If you’re in the UK, and you use iTunes to rip music off your CDs, then you’re doing something illegal. In a recent ruling, the UK High Court declared that making private copies of copyrighted content is not permitted.
This is an overruling of a previous legislation which had provisions allowing UK citizens to copy media such as MP3s, CDs, and DVDs as long as they are for personal use. The legislation also allowed parody and quotation rights, among others.
However, music lobbyists concerned about possible income loss (what’s new?) turned to the High Court with the goal of having the legislation overturned. And the got what they wanted.
TorrentFreak reports that they talked to the UK Intellectual Property Office to get specific details and implications of the ruling. The answer:
It is now unlawful to make private copies of copyright works you own, without permission from the copyright holder – this includes format shifting from one medium to another.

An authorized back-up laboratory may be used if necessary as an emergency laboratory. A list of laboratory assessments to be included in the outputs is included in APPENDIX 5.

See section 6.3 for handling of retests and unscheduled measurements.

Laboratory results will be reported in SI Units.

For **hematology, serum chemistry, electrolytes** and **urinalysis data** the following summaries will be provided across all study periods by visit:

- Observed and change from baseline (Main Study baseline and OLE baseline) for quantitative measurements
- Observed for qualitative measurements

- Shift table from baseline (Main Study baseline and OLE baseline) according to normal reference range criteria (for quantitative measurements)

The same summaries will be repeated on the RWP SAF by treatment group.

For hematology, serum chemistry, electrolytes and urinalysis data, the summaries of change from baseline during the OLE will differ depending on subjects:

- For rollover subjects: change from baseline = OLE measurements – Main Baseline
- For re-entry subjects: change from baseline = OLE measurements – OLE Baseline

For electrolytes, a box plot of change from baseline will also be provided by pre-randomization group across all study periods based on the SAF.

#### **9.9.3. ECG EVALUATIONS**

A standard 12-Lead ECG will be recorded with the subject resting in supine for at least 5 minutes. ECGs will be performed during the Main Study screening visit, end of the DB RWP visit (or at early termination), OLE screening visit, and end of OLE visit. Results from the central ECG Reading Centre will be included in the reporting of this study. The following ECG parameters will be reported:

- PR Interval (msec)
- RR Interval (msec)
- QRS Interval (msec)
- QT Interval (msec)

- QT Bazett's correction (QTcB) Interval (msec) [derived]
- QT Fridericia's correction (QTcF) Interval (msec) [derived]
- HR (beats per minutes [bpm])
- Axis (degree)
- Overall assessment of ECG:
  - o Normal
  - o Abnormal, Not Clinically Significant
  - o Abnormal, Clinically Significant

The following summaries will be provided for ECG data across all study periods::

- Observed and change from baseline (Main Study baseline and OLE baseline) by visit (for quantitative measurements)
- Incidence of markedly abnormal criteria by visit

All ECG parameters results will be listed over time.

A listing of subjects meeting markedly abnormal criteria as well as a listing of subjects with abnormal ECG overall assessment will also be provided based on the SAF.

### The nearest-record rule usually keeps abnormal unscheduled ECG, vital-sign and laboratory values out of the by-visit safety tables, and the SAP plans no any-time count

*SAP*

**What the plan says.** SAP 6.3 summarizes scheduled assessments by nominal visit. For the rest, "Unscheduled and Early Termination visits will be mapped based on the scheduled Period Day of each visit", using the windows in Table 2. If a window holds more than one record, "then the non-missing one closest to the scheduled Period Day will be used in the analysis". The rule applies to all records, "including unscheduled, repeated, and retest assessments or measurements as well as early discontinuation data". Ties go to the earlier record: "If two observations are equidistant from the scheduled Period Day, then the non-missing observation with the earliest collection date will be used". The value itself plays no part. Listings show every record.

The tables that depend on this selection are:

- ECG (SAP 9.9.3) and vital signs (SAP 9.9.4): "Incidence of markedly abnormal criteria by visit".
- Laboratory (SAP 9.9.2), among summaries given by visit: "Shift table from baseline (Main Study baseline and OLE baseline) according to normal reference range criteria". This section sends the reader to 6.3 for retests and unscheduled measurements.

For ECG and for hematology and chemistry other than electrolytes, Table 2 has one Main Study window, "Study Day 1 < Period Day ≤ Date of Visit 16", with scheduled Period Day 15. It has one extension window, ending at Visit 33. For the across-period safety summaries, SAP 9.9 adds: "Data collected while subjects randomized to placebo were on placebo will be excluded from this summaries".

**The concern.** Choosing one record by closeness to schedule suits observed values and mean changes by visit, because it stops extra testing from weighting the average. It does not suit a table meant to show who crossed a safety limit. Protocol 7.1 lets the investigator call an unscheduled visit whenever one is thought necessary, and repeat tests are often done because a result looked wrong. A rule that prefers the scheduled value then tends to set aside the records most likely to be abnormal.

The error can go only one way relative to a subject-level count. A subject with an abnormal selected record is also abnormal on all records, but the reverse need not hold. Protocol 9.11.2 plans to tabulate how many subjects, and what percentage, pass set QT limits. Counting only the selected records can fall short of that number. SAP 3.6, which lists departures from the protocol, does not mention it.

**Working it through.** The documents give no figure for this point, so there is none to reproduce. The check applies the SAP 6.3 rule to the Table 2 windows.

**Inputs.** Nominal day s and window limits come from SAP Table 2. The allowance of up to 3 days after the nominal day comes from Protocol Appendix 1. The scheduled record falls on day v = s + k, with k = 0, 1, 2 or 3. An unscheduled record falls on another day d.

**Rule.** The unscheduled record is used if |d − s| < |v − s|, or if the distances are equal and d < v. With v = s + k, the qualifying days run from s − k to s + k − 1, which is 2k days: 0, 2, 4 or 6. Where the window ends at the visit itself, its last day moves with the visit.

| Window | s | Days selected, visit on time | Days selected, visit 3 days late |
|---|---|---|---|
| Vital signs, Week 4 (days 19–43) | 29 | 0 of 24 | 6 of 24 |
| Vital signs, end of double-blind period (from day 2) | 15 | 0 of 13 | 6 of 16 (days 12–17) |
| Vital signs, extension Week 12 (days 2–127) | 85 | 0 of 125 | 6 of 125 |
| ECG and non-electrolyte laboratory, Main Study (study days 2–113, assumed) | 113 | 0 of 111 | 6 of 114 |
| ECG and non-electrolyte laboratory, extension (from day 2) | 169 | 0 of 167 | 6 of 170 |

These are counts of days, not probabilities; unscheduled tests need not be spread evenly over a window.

So, iTunes is illegal in the UK now? Does it compute?
While streaming and downloading music for a fee is mainstream these days, people who buy CDs still do exist, yeah? Then there are CDs from decades past that were bought and paid for legitimately.
For these, iTunes specifically has an import feature.
All your music. All in one place.
Buy you can’t tell that to the law. If things stay the way they are and Apple doesn’t remove this functionality (at least for UK users), then it may face another lawsuit – or 10.
Worse, the new legislation covers more than iTunes. As the UK IPO spokesperson said, “format shifting from one medium to another” is unlawful if you do not have explicit permission from the copyright owner. This covers computer and cloud backups.
If you want to have a more positive outlook, though, the UK Government says it is not happy with the ruling and that it will take a careful look at the issue before taking any action. Additionally, the same report says “the Government notes that that people shouldn’t be too concerned because copyright holders are not known to come after people who make a backup of their computers”.